“Apart from the high sugar content, Sunny D is good for you – in small doses.”

Did it happen?

There was a boy who turned a bit orange from eating lots of carrots, sure, and a girl who did indeed gain a yellowish tinge from drinking too much Sunny D.

Still, the results were probably not as Roald Dahl-esque as you expected – and they quickly returned to their normal colour once they’d kicked the yellow stuff.


The one about the unfortunate dog

It’s a romantic tale as old as time: guy and girl decide to take their relationship to the next level on the sofa, but anal sex isn’t all it’s cracked up to be and they end up making a bit of a mess.

What do they do? Blame the poor dog, who gets put down for his supposed incontinence.

Could it happen?

There’s no doubt that a loss of bowel control is a risk during anal sex, and that human feces could, in some situations, be mistaken for dog feces. But would you have an incontinent dog put down?

A number of first-person accounts suggest it’s not unheard of, but only in cases where the dog itself is old and this happens on more than one occasion. So chances are, no, a dog didn’t die because someone got poo on the upholstery.

Did it happen?

Not likely, unless the dog was really old and sort of had it coming anyway.


The one about Marilyn Manson having two ribs removed so he could suck himself off

It just sort of made sense, didn’t it? You knew Marilyn Manson was an eccentric, and you were probably a sweaty little teenager obsessed with blowjobs – you were just putting two and two together.

But the “Marilyn Manson had his ribs removed” rumour is just that – a rumour, and one which has been spread many times, for many generations. Before Marilyn Manson it was Steven Tyler, and before him it was Prince. As far as we know, none of them are true.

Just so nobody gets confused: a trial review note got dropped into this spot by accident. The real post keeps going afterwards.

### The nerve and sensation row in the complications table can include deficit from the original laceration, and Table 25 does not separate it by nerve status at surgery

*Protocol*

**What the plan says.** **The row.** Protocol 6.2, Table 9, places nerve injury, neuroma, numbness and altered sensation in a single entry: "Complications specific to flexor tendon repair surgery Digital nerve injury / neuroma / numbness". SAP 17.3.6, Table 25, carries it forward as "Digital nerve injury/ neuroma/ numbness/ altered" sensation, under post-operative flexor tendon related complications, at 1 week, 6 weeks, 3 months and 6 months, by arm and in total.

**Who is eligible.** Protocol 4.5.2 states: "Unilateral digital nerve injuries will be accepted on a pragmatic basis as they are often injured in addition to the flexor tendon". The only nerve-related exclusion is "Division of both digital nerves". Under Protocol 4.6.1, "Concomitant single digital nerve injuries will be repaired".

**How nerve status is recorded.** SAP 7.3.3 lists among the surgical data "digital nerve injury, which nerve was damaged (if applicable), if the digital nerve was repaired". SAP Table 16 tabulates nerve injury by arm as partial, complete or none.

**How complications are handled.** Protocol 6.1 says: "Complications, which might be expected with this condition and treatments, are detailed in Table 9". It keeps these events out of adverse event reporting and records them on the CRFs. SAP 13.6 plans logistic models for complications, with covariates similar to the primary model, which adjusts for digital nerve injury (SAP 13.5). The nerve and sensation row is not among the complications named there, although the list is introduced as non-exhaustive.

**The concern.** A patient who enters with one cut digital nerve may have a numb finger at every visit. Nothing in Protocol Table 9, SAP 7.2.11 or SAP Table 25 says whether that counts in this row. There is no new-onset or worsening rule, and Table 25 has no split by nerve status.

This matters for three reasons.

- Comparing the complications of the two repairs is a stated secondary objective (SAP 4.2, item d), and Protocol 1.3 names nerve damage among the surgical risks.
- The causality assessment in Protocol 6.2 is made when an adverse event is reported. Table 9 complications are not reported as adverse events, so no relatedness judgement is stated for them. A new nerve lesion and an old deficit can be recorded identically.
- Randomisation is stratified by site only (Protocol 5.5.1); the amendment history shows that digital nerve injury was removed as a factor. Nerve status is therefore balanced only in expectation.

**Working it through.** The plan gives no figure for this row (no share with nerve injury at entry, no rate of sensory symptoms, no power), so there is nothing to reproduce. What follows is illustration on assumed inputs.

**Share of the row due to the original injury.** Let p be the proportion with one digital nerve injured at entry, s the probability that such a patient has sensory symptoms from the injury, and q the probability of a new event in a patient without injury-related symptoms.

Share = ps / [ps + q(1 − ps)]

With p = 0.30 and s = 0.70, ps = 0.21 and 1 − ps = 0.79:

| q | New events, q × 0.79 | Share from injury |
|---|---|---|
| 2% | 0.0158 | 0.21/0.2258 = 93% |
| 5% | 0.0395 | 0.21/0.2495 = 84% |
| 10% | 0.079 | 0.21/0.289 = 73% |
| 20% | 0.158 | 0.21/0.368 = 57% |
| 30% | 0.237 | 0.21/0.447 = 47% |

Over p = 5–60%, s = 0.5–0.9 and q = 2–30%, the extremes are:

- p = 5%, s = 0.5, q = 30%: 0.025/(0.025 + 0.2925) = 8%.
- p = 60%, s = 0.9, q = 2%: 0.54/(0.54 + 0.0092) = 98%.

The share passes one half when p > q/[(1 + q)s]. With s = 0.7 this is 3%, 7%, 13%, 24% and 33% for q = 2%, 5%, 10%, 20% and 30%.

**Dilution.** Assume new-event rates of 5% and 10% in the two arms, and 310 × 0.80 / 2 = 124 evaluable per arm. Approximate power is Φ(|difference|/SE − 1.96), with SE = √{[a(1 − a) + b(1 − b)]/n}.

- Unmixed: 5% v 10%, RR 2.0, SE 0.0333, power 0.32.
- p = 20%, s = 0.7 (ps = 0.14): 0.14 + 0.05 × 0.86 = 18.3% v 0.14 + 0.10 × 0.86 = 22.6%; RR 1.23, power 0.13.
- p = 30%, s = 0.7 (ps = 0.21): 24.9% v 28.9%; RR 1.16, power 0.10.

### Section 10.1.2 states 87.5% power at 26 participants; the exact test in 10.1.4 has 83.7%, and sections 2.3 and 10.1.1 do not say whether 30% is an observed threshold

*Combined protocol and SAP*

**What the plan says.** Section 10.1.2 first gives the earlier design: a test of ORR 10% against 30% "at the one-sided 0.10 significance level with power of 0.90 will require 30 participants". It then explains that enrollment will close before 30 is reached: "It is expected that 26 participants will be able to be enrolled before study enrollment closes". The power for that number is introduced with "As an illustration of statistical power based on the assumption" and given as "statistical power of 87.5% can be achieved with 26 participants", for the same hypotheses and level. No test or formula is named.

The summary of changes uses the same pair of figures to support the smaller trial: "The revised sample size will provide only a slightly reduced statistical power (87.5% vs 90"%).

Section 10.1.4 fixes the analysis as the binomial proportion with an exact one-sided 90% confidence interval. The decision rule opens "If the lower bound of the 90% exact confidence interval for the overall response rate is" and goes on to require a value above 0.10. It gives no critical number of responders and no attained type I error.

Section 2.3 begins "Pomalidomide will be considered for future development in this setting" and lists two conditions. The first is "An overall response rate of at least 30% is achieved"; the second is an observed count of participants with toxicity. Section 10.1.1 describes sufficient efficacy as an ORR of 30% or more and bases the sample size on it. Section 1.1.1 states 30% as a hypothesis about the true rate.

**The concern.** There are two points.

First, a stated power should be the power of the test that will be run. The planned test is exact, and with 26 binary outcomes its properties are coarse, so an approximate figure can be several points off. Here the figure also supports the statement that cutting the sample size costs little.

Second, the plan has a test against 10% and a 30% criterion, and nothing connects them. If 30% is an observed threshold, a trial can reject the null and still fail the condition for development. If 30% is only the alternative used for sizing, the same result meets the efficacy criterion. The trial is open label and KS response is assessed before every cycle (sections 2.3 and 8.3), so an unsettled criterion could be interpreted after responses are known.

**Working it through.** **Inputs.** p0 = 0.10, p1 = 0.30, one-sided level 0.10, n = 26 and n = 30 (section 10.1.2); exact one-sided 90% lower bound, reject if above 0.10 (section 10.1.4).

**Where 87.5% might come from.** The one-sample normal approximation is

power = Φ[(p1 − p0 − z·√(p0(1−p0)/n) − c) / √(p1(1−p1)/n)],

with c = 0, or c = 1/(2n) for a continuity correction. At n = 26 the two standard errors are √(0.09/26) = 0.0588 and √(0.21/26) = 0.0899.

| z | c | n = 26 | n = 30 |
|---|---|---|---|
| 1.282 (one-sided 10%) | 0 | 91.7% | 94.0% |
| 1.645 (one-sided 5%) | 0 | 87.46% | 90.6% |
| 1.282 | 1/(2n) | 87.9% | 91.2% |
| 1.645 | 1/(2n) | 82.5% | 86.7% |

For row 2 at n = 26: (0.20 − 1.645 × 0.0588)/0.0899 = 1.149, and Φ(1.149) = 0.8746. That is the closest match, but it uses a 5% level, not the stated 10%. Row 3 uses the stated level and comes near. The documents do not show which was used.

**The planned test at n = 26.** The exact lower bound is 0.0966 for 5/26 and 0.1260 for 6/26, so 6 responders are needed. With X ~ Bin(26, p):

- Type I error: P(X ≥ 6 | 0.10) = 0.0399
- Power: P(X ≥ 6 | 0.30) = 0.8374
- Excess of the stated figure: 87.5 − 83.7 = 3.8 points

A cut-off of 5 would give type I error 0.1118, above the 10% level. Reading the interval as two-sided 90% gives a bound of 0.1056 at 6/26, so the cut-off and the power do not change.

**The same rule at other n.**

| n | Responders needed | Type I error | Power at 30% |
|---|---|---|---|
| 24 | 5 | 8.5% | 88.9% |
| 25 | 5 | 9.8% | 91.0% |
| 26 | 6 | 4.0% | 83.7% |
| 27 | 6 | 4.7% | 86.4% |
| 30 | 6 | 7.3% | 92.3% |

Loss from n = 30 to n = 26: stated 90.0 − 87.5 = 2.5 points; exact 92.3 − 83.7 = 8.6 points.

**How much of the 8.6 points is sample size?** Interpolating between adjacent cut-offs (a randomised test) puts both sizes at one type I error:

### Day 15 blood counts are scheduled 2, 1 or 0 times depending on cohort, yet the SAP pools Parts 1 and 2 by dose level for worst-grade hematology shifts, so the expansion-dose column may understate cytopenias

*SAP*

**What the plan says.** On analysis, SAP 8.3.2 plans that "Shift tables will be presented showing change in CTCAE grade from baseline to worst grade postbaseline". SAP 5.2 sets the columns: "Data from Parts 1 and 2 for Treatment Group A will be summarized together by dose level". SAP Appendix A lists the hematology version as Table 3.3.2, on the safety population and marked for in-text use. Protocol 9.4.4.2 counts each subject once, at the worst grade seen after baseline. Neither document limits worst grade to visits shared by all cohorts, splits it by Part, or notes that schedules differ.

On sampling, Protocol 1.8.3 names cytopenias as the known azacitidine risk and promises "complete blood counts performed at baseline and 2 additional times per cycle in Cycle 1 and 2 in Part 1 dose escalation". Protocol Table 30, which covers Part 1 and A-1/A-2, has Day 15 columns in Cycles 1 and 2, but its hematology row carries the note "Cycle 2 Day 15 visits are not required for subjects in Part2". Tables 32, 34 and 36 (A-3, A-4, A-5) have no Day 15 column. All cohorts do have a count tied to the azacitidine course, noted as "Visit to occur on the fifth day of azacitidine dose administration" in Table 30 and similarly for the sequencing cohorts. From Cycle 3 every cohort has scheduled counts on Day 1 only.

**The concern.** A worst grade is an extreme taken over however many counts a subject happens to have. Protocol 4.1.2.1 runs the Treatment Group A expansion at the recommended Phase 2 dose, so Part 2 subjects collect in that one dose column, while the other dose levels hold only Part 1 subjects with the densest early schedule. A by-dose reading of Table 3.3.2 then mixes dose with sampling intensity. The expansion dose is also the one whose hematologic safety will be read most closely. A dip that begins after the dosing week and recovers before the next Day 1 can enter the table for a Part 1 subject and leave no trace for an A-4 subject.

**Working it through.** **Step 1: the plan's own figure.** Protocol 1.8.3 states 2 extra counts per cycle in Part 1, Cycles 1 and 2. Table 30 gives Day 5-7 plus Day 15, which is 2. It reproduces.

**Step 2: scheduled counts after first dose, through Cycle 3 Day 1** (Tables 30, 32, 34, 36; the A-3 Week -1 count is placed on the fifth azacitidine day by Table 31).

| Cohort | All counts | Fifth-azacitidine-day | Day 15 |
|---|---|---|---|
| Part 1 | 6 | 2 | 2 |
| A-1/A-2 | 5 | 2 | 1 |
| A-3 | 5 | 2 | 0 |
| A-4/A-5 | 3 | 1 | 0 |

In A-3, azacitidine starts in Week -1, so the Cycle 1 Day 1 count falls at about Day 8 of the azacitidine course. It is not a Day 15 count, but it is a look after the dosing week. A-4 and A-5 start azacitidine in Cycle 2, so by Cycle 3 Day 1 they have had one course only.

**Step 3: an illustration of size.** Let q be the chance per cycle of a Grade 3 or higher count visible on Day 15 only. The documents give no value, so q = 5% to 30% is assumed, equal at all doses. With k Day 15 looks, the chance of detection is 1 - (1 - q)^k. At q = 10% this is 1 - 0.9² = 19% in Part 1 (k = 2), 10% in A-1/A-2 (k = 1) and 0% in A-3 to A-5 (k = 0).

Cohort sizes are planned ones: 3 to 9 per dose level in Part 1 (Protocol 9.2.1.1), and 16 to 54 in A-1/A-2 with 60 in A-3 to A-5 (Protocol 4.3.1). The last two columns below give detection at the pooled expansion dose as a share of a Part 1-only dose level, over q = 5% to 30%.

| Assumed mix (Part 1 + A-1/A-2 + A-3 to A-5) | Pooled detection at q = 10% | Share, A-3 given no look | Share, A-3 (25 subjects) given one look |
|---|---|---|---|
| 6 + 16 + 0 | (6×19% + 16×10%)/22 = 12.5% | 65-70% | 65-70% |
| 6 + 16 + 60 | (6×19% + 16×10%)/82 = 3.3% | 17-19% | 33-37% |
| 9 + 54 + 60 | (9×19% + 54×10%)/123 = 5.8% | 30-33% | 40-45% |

Could it happen?

Unsurprisingly, there hasn’t been a lot of research in the field. Doctor Seth says: “Even with two ribs removed, it would be incredibly difficult to give yourself a blowjob. Few men possess sufficient flexibility and penis length to perform the necessary body bend, unless you’re a tantric sex God like Sting.

“Gymnastics training, contortion or yoga, could help increase your flexibility and therefore make it more possible to pleasure yourself. It’s not something I would recommend to patients unless there was a strong medical reason for it, so find a partner and enjoy the act together.”

Did it happen?

Dr Ross Perry, NHS GP and Director of Cosmedics, agrees it’s probably not true: “The vertebra in spine are still creating a distance, which makes it difficult. Those who can often have a genetic condition that allows their joints and ligaments to overly stretch.”

So unless Marilyn Manson, Prince and the lead singer of Aerosmith are all part of some kind of secret hyperflexible popstar autofellatio club, the likelihood is it’s bullshit.


The one about the kid who killed himself by sticking two pencils up his nose and banging his head on his desk

It’s the go-to for beleaguered kids during exam season – stressed kid in exam decides it’s all too much for him, so in a final act of desperation shoves two pencils up his nose and slams his face onto his death. Instant death for him; instant A*s for everyone else.